Intoeing is caused by one of three types of deformity: metatarsus adductus, internal tibial torsion, and increased femoral anteversion (Figure 7). The cause of intoeing varies with the age of the child.In the first year of life, metatarsus adductus, alone or combined with internal tibial torsion, is usually the cause. In toddlers, the cause is internal tibial torsion alone or combined with metatarsus adductus, and may involve one or both sides. In early childhood, the cause is usually femoral anteversion, and is nearly always bilateral and symmetrical.
Metatarsus adductus is the most common congenital foot deformity,occurring in one out of 1,000 live births. It occurs more frequently in female children, and on the left side more than the right. The most likely cause is intrauterine packing. Examination reveals adduction of the forefoot with a convex lateral border. The ankle has normal motion. This entity is different from clubfoot, in which the foot does not plantar flex beyond normal, the heel is in varum (medial deviation), and the sole is kidney-shaped when viewed from the bottom. The foot should be assessed for flexibility by holding the heel in neutral position and abducting the forefoot to at least a neutral position (Figure 8). If this cannot be done, then the deformity is rigid (i.e., metatarsus varus). Eighty-five to 90 percent of cases of metatarsus adductus identified at birth resolve without treatment by one year of age.[Evidence level B, nonrandomized studies]
FIGURE 8. Technique for assessing flexibility of metatarsus adductus. The hind part of the foot is stabilized by lateral pressure over the calcaneal cuboid joint, and the forefoot is abducted.
Flexible metatarsus adductus is managed by stretching exercises during the first eight months of life. Parents are instructed to hold the infant’s hindfoot in one hand, the forefoot in the other, and stretch the midfoot, opening the “C”-shaped curve and slightly overcorrecting it. This exercise should be performed five times at each diaper change.Flexible deformities that persist beyond eight months, and rigid deformities, may need a cast (the patient can be referred to an orthopedist for cast application). Better results occur if treatment is begun before eight months of age. [Evidence level B, nonrandomized studies]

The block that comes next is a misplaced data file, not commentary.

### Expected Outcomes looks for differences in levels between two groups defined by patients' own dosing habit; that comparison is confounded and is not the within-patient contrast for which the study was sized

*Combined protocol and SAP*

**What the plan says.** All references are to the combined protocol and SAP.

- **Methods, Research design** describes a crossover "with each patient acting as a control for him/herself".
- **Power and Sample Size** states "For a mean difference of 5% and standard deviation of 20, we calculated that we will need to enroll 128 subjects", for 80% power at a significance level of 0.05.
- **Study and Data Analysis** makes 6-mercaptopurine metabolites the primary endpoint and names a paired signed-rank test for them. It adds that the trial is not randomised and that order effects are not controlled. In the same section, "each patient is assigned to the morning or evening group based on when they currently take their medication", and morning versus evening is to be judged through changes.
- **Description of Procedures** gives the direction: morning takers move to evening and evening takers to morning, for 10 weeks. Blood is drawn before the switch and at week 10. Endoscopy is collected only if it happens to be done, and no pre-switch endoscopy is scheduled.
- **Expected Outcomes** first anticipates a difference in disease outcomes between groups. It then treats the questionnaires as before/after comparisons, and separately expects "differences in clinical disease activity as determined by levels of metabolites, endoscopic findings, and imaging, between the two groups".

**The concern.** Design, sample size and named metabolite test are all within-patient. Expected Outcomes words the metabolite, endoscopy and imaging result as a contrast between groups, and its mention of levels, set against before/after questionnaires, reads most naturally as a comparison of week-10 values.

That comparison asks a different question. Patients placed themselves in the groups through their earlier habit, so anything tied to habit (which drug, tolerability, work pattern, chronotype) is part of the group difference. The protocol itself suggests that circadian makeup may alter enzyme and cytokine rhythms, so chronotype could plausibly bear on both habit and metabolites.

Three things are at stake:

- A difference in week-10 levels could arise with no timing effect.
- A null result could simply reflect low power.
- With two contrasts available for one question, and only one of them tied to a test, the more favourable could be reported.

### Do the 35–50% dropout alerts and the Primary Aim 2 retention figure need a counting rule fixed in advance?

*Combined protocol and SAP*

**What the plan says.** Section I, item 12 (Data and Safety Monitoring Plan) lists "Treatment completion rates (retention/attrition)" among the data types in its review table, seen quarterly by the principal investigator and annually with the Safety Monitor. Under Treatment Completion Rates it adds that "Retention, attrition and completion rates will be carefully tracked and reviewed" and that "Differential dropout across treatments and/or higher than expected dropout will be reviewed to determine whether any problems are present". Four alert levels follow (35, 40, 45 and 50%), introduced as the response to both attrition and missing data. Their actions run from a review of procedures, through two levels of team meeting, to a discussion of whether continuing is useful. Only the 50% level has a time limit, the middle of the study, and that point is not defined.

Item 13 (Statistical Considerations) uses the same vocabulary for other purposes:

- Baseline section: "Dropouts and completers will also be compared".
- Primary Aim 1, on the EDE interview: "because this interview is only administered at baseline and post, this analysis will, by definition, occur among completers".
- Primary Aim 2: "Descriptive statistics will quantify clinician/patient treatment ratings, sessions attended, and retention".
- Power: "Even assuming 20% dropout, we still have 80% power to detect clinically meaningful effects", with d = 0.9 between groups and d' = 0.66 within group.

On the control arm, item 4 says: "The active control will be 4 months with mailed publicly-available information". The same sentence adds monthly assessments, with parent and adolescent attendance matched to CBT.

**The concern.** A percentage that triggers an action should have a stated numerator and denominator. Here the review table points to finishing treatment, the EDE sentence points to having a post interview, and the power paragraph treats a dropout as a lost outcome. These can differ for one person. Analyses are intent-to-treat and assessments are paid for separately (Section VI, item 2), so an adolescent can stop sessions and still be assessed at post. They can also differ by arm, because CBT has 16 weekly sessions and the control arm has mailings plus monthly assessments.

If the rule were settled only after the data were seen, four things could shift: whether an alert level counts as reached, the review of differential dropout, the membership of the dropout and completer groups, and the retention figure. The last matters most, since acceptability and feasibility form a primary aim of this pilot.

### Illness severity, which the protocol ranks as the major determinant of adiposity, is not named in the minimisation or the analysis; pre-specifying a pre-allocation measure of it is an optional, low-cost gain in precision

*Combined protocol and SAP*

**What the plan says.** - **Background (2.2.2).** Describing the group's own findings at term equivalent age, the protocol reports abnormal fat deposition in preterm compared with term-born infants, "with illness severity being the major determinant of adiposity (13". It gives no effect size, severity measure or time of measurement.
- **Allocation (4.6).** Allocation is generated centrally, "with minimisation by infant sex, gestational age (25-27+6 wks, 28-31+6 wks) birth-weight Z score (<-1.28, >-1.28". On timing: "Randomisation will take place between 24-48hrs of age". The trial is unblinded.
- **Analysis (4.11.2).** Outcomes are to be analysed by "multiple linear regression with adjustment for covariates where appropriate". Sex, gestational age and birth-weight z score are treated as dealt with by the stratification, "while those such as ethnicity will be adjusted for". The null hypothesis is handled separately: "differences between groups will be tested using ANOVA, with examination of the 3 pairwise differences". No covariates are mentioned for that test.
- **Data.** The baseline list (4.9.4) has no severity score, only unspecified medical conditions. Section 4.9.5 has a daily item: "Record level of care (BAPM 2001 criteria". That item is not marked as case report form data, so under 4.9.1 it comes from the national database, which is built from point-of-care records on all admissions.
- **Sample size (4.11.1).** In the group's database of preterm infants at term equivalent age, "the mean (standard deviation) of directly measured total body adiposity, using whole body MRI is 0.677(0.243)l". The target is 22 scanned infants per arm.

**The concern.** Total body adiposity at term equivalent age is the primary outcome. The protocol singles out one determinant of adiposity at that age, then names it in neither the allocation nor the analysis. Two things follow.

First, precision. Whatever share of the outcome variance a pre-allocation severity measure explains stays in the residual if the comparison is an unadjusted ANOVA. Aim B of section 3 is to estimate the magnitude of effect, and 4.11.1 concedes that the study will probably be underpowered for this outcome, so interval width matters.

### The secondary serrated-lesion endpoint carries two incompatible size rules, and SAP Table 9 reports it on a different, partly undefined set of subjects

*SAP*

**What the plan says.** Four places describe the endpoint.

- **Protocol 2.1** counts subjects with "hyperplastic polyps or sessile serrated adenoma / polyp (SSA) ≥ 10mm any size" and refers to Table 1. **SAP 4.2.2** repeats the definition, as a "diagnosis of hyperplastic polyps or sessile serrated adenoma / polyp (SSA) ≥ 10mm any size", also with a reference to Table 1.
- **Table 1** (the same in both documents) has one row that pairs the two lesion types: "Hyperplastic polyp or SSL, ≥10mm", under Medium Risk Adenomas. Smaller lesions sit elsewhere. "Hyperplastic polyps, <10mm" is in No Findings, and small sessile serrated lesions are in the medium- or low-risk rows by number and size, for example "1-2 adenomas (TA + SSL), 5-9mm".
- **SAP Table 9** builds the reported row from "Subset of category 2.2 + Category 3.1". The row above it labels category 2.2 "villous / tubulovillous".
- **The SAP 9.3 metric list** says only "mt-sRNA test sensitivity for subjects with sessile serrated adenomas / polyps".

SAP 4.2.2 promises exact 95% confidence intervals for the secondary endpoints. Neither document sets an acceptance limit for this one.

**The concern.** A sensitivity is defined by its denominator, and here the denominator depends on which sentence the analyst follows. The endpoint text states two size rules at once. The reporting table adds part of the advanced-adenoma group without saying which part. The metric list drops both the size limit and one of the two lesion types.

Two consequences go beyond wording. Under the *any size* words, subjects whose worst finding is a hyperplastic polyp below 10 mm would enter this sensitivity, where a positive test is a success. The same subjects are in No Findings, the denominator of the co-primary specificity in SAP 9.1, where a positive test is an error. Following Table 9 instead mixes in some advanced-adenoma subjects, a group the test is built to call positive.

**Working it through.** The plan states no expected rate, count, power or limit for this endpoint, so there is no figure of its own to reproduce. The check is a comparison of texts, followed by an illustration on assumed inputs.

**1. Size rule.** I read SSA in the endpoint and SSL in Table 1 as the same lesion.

Casts should be changed biweekly with correction usually achieved after three or four casts. Residual adductus causes no long-term disability. Surgery is not recommended because surgical complications are frequent.
Infants may present with moderate metatarsus adductus and extreme adduction of great toe (metatarsus primus varus). Treatment is surgical release of the abductor hallucis tendon performed between six and
18 months of age.
INTERNAL TIBIAL TORSION
Internal tibial torsion is the most common cause of intoeing. It affects males and females equally, and is often asymmetrical with the left side affected more than right. The cause is believed to be intrauterine position, sleeping in the prone position after birth, and sitting on the feet (Figure 7). The child with internal tibial torsion walks with the patella facing forward and the feet pointing inward. This results in an internal foot progression angle and an internal foot-thigh angle. In 90 percent of cases, internal tibial torsion gradually resolves on its own by the time the child reaches eight years of age.9 [Evidence level B, nonrandomized studies] Avoiding prone sleeping and sitting on feet enhance resolution. Treatment with night splints, shoe wedges, and orthotics are unnecessary and ineffective.9 Osteotomy of the tibia has been associated with a high complication rate because of compartment syndrome or peroneal nerve injury. Conditions that may support operative correction include (1) being older than eight years of age, (2) a child with significant or functional deformity, and (3) a thigh-foot angle of greater than three standard deviations beyond the mean.
Ninety percent of internal tibial torsion cases resolve by the time the child reaches eight years of age.
INCREASED FEMORAL ANTEVERSION